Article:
Effects of mowing date on the opportunities of seed dispersal of ditch bank plant species under different management regimes

  • Published source details Leng X., Musters C.J.M. & de Snoo G.R. (2011) Effects of mowing date on the opportunities of seed dispersal of ditch bank plant species under different management regimes. Journal for Nature Conservation, 19, 166-174.


This study is summarised as evidence for the following.

Action Category

Manage ditches to benefit wildlife

Action Link
Farmland Conservation
  1. Manage ditches to benefit wildlife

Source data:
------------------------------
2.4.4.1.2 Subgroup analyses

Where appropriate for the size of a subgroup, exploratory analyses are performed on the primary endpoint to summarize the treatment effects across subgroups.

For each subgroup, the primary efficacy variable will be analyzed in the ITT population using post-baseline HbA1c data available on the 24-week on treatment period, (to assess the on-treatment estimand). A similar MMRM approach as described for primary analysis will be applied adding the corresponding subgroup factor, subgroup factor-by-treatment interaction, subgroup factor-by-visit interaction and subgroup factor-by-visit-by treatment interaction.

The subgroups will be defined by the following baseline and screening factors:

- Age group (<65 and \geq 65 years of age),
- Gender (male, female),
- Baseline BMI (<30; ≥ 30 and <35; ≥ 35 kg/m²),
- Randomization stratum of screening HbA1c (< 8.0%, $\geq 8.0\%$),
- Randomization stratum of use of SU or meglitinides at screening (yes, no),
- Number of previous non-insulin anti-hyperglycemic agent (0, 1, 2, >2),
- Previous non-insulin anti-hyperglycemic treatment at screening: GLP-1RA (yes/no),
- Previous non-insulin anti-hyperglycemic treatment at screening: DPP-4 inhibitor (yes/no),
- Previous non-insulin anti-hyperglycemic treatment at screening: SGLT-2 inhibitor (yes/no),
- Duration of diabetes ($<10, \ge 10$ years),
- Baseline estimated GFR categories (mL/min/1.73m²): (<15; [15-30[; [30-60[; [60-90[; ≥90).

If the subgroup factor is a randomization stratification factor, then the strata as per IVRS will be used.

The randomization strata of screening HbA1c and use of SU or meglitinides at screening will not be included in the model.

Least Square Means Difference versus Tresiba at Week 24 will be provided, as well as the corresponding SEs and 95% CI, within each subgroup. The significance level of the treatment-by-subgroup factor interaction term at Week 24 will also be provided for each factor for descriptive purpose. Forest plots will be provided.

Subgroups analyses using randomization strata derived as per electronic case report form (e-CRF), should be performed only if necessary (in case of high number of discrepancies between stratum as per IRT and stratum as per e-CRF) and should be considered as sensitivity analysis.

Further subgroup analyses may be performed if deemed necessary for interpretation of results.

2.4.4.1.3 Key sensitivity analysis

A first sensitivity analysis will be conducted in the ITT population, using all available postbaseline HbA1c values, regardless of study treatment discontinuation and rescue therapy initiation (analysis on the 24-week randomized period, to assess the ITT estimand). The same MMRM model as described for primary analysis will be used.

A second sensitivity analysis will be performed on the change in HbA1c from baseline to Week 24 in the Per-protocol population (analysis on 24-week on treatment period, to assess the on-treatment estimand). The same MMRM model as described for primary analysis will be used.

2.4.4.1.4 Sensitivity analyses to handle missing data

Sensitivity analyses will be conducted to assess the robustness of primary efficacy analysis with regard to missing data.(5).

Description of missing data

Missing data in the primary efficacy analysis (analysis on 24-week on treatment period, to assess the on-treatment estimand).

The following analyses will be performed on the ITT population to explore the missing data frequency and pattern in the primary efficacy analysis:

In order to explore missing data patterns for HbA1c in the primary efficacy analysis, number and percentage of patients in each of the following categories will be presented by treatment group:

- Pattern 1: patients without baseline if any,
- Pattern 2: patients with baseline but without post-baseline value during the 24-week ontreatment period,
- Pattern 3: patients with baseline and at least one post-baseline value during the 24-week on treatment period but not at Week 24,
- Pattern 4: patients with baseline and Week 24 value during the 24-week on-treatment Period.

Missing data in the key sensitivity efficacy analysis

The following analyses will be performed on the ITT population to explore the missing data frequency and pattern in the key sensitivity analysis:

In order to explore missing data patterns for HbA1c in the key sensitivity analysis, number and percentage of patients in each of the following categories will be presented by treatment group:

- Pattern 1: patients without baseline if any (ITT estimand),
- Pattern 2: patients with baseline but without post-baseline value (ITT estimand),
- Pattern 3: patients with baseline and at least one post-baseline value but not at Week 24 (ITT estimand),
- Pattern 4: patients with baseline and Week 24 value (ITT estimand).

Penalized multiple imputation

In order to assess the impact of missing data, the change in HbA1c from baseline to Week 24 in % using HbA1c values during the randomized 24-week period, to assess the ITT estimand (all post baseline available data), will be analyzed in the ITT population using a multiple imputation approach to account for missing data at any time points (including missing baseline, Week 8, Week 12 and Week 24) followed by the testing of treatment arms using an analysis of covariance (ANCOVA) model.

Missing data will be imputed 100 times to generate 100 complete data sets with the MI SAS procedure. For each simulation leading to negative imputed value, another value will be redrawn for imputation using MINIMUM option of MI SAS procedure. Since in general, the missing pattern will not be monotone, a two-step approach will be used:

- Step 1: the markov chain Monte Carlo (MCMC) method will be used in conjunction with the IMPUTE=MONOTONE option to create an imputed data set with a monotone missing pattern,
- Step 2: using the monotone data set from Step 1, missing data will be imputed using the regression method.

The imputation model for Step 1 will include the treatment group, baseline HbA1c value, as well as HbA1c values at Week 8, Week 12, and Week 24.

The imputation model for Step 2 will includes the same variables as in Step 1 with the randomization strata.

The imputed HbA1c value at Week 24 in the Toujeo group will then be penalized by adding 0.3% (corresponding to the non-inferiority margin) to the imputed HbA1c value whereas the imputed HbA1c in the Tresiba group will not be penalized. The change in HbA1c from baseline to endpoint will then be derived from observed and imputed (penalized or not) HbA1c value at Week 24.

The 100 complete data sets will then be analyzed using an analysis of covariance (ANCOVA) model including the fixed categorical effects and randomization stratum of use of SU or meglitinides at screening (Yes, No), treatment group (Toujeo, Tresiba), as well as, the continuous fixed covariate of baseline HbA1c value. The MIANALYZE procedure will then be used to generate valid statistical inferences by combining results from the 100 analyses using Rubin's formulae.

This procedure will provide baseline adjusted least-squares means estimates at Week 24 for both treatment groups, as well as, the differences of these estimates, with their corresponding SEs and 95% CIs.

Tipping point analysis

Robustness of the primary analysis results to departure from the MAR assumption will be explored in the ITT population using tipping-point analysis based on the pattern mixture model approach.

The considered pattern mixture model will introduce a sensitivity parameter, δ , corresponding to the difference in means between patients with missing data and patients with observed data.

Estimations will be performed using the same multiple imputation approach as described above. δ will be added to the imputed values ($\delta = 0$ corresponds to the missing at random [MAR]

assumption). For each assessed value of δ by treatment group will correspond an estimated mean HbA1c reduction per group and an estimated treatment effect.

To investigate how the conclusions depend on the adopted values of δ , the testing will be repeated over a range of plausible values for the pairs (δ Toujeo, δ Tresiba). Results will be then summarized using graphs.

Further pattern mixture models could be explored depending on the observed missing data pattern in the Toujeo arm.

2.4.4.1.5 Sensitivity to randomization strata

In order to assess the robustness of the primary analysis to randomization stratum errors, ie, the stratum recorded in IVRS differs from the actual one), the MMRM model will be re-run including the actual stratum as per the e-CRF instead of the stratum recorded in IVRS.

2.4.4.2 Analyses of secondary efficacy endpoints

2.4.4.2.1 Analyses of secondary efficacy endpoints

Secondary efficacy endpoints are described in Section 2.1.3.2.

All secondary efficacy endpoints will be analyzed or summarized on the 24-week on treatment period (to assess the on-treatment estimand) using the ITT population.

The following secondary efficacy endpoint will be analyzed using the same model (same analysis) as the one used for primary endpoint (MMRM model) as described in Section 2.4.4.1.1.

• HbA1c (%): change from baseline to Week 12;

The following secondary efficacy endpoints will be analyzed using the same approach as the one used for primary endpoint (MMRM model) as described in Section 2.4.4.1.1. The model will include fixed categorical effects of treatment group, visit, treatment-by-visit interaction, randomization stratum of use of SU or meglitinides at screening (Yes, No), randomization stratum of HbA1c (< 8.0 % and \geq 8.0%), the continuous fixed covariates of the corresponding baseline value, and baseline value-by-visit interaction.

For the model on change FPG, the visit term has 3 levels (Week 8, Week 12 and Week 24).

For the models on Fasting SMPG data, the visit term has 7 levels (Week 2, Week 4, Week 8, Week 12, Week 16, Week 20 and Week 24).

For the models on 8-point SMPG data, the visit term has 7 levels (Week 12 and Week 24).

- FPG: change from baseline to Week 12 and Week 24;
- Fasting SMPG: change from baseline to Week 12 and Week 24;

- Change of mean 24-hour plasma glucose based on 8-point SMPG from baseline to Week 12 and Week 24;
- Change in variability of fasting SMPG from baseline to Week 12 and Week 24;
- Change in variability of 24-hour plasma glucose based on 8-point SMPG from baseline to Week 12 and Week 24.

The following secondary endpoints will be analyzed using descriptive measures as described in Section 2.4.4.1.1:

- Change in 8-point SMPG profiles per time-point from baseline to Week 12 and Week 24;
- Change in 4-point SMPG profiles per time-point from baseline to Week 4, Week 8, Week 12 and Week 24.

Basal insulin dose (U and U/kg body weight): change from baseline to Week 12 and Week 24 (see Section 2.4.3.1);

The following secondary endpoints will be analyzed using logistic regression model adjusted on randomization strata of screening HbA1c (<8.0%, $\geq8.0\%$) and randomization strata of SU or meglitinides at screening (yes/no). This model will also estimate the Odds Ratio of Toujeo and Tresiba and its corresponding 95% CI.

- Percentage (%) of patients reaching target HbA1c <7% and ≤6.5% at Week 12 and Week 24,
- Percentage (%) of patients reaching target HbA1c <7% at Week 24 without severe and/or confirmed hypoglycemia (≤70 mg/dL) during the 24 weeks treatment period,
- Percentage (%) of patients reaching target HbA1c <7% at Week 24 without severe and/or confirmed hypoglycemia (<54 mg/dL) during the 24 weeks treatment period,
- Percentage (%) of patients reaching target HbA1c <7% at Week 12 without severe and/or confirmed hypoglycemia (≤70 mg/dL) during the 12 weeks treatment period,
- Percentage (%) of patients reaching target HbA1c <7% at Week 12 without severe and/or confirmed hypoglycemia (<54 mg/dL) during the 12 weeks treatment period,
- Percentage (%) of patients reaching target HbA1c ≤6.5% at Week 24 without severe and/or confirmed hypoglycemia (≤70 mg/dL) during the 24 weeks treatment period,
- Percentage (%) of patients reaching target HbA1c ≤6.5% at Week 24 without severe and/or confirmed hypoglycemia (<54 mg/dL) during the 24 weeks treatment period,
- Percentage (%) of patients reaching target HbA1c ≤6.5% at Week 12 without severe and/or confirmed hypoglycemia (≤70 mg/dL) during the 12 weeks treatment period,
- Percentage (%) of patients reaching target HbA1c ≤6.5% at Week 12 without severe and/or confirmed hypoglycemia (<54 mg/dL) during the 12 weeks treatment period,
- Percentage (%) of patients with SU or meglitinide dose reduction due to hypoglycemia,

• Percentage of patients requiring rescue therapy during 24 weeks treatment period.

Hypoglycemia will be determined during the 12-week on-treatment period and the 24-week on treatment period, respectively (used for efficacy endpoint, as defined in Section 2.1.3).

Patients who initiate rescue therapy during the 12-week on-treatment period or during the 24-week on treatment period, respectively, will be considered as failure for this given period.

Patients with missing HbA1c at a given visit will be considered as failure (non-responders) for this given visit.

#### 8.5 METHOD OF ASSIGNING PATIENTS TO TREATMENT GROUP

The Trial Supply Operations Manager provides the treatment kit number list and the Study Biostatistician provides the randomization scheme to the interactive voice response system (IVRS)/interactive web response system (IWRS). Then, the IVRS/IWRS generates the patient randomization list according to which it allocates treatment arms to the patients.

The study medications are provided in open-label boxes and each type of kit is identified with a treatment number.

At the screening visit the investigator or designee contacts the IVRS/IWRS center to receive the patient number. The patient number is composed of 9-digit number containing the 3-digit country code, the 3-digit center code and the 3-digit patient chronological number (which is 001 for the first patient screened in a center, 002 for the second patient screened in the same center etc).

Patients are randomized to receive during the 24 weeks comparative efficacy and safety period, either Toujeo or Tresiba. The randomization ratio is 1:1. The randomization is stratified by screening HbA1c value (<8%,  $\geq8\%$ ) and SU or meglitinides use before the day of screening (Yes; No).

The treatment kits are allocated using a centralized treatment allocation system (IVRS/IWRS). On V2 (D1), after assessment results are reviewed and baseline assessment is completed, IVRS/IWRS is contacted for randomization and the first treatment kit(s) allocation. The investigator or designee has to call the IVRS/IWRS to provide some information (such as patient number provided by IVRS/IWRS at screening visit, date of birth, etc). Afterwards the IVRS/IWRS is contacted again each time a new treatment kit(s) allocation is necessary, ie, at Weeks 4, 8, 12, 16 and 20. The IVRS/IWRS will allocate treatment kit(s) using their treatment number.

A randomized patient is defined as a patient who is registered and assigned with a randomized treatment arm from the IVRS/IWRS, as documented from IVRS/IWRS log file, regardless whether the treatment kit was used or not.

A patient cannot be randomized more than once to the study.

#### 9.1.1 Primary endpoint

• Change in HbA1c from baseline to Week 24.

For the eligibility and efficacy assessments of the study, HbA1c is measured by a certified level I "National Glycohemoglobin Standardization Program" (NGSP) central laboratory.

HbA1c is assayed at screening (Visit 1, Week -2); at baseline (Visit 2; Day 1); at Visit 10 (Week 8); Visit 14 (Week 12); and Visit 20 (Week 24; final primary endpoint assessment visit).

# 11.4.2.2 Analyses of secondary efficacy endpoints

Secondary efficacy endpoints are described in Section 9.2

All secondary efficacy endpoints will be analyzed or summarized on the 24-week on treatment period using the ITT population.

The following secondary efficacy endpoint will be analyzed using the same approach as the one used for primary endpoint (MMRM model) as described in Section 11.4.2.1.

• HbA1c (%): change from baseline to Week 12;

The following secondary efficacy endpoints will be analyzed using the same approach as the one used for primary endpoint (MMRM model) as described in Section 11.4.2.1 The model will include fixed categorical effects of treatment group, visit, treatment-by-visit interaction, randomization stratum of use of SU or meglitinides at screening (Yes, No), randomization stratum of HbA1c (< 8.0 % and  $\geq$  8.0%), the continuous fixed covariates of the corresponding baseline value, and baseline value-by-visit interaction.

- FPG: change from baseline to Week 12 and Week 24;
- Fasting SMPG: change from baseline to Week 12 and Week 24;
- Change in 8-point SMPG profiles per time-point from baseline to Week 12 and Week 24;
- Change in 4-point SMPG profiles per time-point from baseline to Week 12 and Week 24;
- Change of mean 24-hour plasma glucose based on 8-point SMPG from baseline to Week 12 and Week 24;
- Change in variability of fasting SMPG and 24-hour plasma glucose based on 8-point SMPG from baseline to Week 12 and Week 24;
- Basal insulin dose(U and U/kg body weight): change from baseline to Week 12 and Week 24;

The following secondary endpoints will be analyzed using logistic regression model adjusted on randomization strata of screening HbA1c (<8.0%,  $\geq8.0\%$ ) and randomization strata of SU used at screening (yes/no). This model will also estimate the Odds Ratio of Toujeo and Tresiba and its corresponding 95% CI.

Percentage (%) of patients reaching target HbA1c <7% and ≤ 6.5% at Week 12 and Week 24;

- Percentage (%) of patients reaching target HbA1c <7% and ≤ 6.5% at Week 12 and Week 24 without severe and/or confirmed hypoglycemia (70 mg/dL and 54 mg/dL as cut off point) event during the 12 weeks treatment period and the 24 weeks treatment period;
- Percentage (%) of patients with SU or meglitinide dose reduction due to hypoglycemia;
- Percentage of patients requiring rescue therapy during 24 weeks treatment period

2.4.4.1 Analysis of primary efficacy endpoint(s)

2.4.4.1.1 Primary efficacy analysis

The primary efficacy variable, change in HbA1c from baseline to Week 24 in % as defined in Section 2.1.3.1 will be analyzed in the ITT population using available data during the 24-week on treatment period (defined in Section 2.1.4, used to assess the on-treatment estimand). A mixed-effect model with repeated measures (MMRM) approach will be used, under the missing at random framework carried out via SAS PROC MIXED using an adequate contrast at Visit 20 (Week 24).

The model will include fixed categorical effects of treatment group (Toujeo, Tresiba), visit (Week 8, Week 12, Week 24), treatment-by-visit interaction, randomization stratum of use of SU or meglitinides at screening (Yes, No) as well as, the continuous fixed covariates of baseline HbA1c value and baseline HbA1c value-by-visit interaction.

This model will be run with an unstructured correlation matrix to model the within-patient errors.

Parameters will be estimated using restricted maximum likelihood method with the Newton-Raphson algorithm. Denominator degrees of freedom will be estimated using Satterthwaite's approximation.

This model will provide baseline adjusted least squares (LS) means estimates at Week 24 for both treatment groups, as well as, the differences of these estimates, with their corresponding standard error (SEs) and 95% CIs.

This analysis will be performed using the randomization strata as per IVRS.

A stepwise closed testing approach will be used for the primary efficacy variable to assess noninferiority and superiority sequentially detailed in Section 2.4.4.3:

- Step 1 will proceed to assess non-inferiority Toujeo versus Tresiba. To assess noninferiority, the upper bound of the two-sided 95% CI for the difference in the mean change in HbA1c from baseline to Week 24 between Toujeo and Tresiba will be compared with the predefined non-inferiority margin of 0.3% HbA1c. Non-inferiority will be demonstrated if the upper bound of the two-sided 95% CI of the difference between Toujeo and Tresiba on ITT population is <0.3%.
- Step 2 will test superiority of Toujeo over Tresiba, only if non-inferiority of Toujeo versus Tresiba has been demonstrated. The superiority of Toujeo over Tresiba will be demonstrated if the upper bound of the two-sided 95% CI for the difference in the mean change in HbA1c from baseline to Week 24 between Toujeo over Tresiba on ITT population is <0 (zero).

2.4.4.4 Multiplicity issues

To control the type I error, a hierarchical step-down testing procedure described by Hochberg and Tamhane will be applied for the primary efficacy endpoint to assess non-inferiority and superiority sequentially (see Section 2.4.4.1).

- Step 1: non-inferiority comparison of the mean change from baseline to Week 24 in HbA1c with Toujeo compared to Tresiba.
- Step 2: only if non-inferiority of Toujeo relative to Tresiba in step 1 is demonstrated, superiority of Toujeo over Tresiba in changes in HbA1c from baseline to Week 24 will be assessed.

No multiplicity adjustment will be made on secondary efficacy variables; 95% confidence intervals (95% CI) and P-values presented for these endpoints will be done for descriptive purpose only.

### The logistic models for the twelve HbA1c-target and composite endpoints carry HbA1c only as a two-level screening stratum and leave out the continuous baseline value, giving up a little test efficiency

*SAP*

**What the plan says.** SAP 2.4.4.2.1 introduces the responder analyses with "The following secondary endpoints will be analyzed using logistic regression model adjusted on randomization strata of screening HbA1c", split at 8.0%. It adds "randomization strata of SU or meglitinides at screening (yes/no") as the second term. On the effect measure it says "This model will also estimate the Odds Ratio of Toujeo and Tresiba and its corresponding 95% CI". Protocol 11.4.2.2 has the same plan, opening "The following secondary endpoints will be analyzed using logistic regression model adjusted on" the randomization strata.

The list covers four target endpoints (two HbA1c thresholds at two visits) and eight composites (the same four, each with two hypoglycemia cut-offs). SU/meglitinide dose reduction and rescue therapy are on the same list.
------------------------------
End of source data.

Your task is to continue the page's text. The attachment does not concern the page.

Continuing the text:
A replicated study of 24 pastoral ditches in 2008 in the Netherlands (Leng et al. 2011) found that delaying twice yearly mowing dates resulted in higher plant diversity. The highest number of seed-setting species was recorded following mowing on 1 July and 1 September, which was 126% higher than under the conventional regime of mowing on 1 June and 1 August. The effect of mowing date differed between plant species. Species richness was significantly higher and biomass significantly lower on ditches in nature reserves compared to those under long-term agri-environment schemes (>16 years), short-term agri-environment schemes (< 6 years) and conventional management. Plots were mown twice on a unique combination of an early (15th May, 1st June, 15 th June, 1st July) and late date (1st August, 15th August, 1st September, 15th September). Before mowing, presence of species, target species with ripe seeds and biomass was recorded in 16 plots under different biannual mowing treatments within six randomly selected ditches under each of the four management systems: nature reserves, long-term agri-environment schemes, short-term agri-environment schemes and conventional farms.


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